With all due respect, this is some ado about not very much.
With straight-ticket voting no longer an option in 2020, the Harris County Clerk estimates the average resident will spend a significantly longer time in the voting booth this fall, which could cause long lines at polling sites in the state’s most populous county.
In an effort to avoid voting delays, Harris County Clerk Christopher Hollins has nearly tripled the number of early voting sites to 120 and increased Election Day polling places by 8 percent, to 808. The $27.2 million plan, the most expensive election in county history, also includes extended voting hours and drive-through balloting.
Gov. Greg Abbott also has added an extra week of early voting.
With a projected record turnout of as many as 1.7 million voters, the clerk’s office hopes residents vote early or by mail, if eligible, said Benjamin Chou, Hollins’ director of innovation.
“No matter how much we do, I think at the end of the day there will be lines,” Chou said. “It’s just a matter of will we avoid a nightmare scenario by doing as much as we can, by stretching the limits of what we thought was possible even just a few months ago.”
The Legislature abolished straight-ticket voting, effective in 2020, in an effort to ensure residents make informed choices about candidates.
The elimination of that method, combined with a ballot with more than 80 races and limited access to mail ballots have made this year particularly difficult for elections administrators. A stopwatch test by Hollins’ office calculated that a straight-ticket ballot takes two minutes to cast, while selecting a candidate for each individual race in November would take 15 minutes.
Using those estimates and turnout data from 2018, when 76 percent of voters selected a straight ticket, a Houston Chronicle analysis found county voters would spend a combined 187,000 more hours in the voting booth if forced to vote each race individually.
A more likely outcome is that some voters, late for work or family obligations or simply overwhelmed by the length of the ballot, make choices in only the top races, said University of Houston political science Professor Elizabeth Simas.
“The fear would be they go to vote for president, maybe vote for senator, and then they walk out,” Simas said. “And we’re not going to get a large number of votes cast for the races that are much lower down the ballot.”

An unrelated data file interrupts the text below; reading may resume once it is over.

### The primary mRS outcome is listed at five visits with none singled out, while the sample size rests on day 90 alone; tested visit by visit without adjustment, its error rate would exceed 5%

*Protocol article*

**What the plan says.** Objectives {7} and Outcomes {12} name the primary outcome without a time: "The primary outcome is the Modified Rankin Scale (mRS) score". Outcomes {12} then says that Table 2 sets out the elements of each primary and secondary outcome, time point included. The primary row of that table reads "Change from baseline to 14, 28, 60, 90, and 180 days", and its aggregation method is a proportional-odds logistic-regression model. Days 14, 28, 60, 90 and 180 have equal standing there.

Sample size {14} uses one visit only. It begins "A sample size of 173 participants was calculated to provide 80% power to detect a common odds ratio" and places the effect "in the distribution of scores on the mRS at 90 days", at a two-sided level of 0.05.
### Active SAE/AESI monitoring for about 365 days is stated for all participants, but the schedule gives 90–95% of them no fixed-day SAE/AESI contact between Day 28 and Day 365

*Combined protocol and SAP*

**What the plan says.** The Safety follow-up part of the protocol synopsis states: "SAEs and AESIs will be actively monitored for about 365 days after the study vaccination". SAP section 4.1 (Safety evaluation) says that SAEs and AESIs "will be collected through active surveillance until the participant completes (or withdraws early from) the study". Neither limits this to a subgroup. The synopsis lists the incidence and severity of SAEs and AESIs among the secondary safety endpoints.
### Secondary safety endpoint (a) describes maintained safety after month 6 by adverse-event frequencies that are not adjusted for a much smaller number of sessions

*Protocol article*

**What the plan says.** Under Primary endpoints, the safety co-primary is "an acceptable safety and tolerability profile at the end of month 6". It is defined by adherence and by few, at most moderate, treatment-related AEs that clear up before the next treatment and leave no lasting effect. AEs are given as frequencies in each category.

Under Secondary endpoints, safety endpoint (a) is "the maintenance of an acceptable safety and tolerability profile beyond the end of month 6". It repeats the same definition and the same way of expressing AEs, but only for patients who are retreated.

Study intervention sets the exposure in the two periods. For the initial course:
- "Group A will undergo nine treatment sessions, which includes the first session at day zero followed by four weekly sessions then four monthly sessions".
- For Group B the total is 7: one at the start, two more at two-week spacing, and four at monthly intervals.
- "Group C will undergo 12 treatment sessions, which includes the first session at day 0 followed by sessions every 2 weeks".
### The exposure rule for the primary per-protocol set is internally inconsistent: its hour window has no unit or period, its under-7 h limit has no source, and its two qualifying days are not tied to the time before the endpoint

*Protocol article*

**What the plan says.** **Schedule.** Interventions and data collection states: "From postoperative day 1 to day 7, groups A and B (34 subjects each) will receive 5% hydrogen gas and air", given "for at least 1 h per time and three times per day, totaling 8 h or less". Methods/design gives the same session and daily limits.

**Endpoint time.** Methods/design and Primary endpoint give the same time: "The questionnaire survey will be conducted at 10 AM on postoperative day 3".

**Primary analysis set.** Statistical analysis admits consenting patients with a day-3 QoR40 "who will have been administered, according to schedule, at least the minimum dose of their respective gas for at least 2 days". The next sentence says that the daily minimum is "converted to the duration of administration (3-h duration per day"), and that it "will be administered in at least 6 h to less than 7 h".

I will stipulate that going from clicking one button and being done to having to click a button fifty-something times will make your stay in the booth that much longer. (I have no idea where that “ballot with more than 80 races” item comes from. I just checked my own sample ballot, and I counted 54 total races, and that includes a handful of races with just an unopposed Democrat. The non-Presidential ballot is longer, as there are more statewide contests and more local judicial races, but we’re not in 2022 just yet.) There’s no question that it will take voters longer to vote the whole ballot, and if you are the kind of voter who deliberates over every race and carefully chooses a candidate in each, then yes, you could be there for 15 minutes or so.
But here’s the thing: That kind of voter wasn’t the person who had been clicking the straight-party button before now. And I can tell you, from my own personal experience, if your intent is to mostly or entirely vote for just the candidates of your preferred party, then it doesn’t actually take all that long to complete the ballot. I feel pretty confident saying I’ve been in and out of there in five minutes or less.
I don’t want to minimize the problem. It is going to take longer for many people to vote this year. There will very likely be some lines as a result. It’s clear that part if not all of the reason for eliminating straight ticket voting was the belief by Republicans that making it take longer to vote would benefit them. There have been so many stories this cycle in which a Republican candidate or consultant refers to this, as if it’s a key part of their strategy to win in an electorate that does not favor them. Putting aside the fact that I don’t believe “ballot fatigue” is a thing that significantly favors Republicans, I just don’t think the time factor will be that big, either. We have plenty of voting locations, we have six extra days plus a whole lot of hours to vote, and we have a lot more people voting by mail this year. I appreciate that Chris Hollins is thinking about this, but it is not something that will keep me awake at night.